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This article is taken from PN Review 242, Volume 44 Number 6, July - August 2018.

Lou and Fritz
Sensible Shoes meets Starstruck
Iain Bamforth
TELL ME WHAT stars we fell from to meet up here…

This cosmic swoon – a man and woman dropping off heavenly bodies and more or less straight into each other’s arms – was Friedrich Nietzsche’s opening gambit in his attempt to sweep the precocious Louise von Salomé – born in St Petersburg as Luíza Gustavovna Salomé and known universally as Lou – off her feet when he met her in St Peter’s Basilica in Rome in April 1882. … ‘Von welchen Sternen sind wir uns hier einander zugefallen?’ Overblown, portentous, conniving – a sentence like that must have been prepared in advance: its sentiment would have hardly been out of place in a Groschenheft or penny romance. In his very fine translation of Nietzsche’s letters (Selected Letters, 1969) Christopher Middleton draws attention to the ‘archly ophidian’ phraseology of Nietzsche’s letters in the 1870s – noting that it often ‘conspires to conceal, rather than reveal, his feeling and thought’.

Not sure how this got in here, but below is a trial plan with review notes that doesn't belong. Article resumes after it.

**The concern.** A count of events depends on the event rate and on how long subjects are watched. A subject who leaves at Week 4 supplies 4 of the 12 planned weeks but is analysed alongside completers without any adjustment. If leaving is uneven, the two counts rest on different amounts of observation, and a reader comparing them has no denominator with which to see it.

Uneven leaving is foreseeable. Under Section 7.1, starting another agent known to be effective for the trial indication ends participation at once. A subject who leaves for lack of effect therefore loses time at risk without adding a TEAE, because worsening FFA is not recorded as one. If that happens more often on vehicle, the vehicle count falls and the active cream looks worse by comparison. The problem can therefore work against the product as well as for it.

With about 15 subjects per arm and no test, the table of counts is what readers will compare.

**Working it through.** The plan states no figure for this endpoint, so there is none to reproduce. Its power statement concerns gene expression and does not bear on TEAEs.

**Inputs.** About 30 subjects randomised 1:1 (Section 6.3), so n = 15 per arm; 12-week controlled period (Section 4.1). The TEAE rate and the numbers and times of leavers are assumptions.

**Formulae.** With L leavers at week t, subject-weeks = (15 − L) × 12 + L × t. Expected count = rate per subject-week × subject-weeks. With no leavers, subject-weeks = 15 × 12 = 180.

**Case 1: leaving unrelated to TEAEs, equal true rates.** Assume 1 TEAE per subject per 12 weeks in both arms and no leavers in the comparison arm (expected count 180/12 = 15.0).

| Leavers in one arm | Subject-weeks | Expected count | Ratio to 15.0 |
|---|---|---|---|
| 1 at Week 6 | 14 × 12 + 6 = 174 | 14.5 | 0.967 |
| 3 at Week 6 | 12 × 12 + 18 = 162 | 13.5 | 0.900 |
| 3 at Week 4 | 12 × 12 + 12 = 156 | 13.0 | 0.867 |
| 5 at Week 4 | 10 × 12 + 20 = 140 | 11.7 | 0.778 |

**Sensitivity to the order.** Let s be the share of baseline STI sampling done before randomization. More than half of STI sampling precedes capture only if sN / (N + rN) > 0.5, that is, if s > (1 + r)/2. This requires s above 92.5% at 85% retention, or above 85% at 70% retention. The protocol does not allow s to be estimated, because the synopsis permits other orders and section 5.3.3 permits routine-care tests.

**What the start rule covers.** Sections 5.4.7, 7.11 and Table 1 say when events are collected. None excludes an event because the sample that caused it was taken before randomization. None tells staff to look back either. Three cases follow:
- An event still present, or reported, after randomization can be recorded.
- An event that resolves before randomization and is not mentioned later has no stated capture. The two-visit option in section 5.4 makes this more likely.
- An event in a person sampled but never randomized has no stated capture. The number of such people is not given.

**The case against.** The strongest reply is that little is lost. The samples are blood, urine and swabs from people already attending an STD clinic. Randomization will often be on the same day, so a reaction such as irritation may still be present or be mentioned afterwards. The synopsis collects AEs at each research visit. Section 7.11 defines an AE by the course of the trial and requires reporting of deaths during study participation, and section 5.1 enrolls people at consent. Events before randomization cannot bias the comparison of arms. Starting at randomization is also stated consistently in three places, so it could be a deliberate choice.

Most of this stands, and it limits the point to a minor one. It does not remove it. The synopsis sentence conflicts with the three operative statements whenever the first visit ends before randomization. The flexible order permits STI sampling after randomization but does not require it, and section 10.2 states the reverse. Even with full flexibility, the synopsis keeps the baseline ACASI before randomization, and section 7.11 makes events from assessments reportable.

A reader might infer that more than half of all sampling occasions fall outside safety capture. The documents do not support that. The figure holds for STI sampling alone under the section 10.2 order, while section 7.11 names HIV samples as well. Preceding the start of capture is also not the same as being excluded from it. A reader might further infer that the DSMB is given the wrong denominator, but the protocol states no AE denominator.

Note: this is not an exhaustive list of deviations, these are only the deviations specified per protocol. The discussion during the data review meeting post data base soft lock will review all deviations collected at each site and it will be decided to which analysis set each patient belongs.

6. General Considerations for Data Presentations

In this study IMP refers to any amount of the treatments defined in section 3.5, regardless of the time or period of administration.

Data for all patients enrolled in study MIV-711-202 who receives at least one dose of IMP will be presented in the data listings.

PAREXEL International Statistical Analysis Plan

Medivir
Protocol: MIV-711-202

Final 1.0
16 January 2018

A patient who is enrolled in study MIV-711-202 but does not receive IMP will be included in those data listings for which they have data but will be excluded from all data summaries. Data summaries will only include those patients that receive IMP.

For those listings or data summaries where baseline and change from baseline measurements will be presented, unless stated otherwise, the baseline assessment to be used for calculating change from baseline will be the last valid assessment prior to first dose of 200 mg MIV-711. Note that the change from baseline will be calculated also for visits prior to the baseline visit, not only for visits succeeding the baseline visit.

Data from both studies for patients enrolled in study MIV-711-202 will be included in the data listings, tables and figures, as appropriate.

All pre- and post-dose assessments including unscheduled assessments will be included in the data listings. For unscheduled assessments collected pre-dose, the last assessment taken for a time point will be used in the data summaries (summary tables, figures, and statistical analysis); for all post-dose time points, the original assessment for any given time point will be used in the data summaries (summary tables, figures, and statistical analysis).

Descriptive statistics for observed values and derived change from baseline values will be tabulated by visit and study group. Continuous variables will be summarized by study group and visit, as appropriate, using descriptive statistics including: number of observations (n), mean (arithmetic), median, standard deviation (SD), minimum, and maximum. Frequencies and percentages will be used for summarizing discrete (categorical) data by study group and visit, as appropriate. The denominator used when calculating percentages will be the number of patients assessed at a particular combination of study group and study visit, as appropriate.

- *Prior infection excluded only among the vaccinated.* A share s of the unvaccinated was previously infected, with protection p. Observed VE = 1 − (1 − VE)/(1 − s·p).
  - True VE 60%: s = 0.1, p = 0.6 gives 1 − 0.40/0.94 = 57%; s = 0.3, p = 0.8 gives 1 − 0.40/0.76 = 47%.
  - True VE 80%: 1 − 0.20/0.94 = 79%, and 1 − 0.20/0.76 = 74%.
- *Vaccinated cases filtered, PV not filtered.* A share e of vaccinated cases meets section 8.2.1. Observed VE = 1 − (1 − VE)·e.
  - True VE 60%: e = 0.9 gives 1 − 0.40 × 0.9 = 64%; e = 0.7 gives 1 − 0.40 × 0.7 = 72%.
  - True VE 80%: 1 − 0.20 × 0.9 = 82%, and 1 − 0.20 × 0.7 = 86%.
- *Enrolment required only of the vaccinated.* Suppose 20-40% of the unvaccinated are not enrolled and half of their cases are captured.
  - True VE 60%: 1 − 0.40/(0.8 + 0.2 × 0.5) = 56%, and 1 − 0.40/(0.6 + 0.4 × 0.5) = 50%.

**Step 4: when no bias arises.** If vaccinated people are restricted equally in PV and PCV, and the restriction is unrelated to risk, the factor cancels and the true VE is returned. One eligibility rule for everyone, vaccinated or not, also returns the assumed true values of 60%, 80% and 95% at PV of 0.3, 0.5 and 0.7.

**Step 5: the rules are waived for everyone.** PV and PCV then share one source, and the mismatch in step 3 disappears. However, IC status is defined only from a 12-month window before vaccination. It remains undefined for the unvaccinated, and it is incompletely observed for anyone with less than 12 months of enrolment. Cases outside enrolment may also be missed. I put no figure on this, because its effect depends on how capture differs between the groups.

Nietzsche, thirty-seven years old but a sexually inexperienced and even slightly prudish man, to judge by the comments he makes about women in his writings (though lacking all prudery in matters of the mind), had previously made the acquaintance of Lou only through the letters sent him by his philosopher friend Paul Rée, who also had a romantic interest in Lou. ‘Give my regards to the Russian lady if that makes sense: I yearn after this kind of soul,’ he had written to Rée a month before meeting her, expressing his desire to meet a ‘intelligent ...


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